Summary thesis EGOURAUD

Impact of exercise on the skeletal muscle in sickle cell disease: characterization of muscle fatigability and of the effects of aerobic exercise on pro/antioxidant balance


Sickle cell disease (SCD) is a group of hemoglobin disorders sharing a nucleotide mutation in the β-globin gene, such as homozygous sickle cell anaemia (SS) and sickle cell-hemoglobin C disease (SC), with various clinical severities. SCD patients are characterized by a limited exercise capacity caused by cardio-vascular abnormalities however skeletal muscle implication remains unclear. Recently, few studies characterized skeletal muscle in SS patients and showed an amyotrophy, a profound microvasculature remodelling and a decreased maximal strength however an exercise-induced skeletal muscle dysfunction are yet to described in SCD patients. It was also hypothesized that oxidative stress may be increased and participate in the skeletal muscle abnormalities observed in SCD patients. In healthy subjects, chronic aerobic exercise is known to increase the antioxidant capacity, by increasing antioxidant enzymes levels, in the skeletal muscle. However, the effects of this type exercise have not been described in the skeletal muscle of SCD patients. Hence, the aim of this thesis work is 1) to characterize skeletal muscle function during exercise in S/S et S/C patients and 2) to study the effects of chronic exercise on pro/antioxidant balance in the skeletal muscle of transgenic sickle cell mice. In a first study it was shown that S/S and S/C patients exhibit a profound skeletal muscle dysfunction characterized by a decreased maximal strength and an increased fatigability of the knee extensors. Also, the skeletal muscle dysfunction seems to be explained by intramuscular alterations specific to sickle cell disease rather than the clinical severity. In a second study, Townes sickle cell mice performed 8 weeks of moderate aerobic exercise and we observed an altered response of pro/antioxidant balance in the skeletal muscle of S/S mice. To conclude, the results of this work strengthen the idea that skeletal muscle is key therapeutic target in the exercise rehabilitation of sickle cell disease patients.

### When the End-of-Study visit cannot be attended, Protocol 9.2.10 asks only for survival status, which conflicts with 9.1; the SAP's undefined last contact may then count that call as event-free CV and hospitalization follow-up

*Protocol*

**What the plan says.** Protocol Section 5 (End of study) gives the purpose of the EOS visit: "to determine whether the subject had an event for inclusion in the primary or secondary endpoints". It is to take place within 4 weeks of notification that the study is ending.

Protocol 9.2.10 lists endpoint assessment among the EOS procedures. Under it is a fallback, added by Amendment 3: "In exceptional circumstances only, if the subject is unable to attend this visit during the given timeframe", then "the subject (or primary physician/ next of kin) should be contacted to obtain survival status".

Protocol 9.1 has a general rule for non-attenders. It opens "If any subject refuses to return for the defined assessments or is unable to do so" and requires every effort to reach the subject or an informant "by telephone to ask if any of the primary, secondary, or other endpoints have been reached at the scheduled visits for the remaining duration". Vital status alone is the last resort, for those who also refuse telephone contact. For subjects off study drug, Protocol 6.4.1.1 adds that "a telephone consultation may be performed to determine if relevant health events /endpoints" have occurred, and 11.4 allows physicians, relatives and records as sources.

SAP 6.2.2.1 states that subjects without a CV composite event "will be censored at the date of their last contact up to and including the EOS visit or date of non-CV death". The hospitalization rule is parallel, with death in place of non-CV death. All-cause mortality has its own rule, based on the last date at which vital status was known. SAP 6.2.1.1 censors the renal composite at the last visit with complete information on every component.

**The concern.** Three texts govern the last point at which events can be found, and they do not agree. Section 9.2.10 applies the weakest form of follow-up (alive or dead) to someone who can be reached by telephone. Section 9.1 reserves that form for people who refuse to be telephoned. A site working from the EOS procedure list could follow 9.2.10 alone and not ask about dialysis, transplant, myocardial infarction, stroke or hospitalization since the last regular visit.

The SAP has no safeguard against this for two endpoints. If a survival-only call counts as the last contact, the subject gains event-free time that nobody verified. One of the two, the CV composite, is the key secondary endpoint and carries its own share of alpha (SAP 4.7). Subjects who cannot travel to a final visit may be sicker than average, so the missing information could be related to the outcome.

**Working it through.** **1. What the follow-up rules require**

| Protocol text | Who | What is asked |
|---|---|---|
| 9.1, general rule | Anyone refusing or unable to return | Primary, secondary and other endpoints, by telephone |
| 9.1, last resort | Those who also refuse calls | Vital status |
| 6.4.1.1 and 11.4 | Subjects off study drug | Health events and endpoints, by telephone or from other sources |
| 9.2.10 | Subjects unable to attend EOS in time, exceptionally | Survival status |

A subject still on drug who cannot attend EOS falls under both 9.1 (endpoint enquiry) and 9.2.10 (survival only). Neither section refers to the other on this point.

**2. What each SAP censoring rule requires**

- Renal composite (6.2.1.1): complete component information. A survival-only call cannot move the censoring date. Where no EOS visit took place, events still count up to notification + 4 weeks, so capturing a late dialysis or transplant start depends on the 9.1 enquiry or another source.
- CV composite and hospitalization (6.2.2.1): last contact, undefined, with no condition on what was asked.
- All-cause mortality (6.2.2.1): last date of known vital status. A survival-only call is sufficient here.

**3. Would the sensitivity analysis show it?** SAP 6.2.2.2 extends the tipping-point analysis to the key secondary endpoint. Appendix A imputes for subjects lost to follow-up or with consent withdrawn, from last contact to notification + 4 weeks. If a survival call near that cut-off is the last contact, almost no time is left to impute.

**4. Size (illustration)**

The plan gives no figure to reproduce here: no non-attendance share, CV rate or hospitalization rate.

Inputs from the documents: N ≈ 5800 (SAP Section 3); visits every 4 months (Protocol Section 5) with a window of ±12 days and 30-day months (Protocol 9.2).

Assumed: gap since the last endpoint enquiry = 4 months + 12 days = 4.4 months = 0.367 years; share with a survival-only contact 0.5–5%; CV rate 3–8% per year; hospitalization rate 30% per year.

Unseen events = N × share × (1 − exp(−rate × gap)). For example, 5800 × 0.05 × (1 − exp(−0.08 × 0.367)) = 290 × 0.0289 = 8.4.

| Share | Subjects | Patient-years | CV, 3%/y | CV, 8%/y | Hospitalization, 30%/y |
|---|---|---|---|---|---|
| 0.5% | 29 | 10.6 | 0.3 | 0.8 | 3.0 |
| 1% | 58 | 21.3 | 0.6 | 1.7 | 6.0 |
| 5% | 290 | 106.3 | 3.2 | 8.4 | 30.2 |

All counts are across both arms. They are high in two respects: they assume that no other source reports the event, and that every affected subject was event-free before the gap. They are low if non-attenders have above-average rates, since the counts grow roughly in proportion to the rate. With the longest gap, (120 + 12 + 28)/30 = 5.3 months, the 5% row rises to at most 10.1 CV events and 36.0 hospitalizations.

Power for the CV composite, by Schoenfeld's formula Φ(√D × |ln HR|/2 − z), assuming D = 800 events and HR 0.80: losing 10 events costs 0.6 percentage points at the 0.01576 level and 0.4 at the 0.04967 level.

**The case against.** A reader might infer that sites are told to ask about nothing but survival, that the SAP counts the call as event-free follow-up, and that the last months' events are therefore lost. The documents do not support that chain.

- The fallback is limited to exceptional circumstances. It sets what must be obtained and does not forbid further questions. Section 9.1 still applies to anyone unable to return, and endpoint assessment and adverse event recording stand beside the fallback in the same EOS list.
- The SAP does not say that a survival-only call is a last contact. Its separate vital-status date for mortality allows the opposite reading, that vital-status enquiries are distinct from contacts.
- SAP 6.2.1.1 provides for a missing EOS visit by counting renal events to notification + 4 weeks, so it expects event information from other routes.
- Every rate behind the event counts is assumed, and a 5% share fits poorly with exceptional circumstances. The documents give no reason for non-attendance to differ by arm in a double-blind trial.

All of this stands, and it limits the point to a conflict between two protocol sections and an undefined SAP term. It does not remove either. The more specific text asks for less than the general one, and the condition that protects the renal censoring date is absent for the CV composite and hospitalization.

Keywords: Skeletal muscle fatigue; sickle cell disorders; oxidative stress; aerobic training.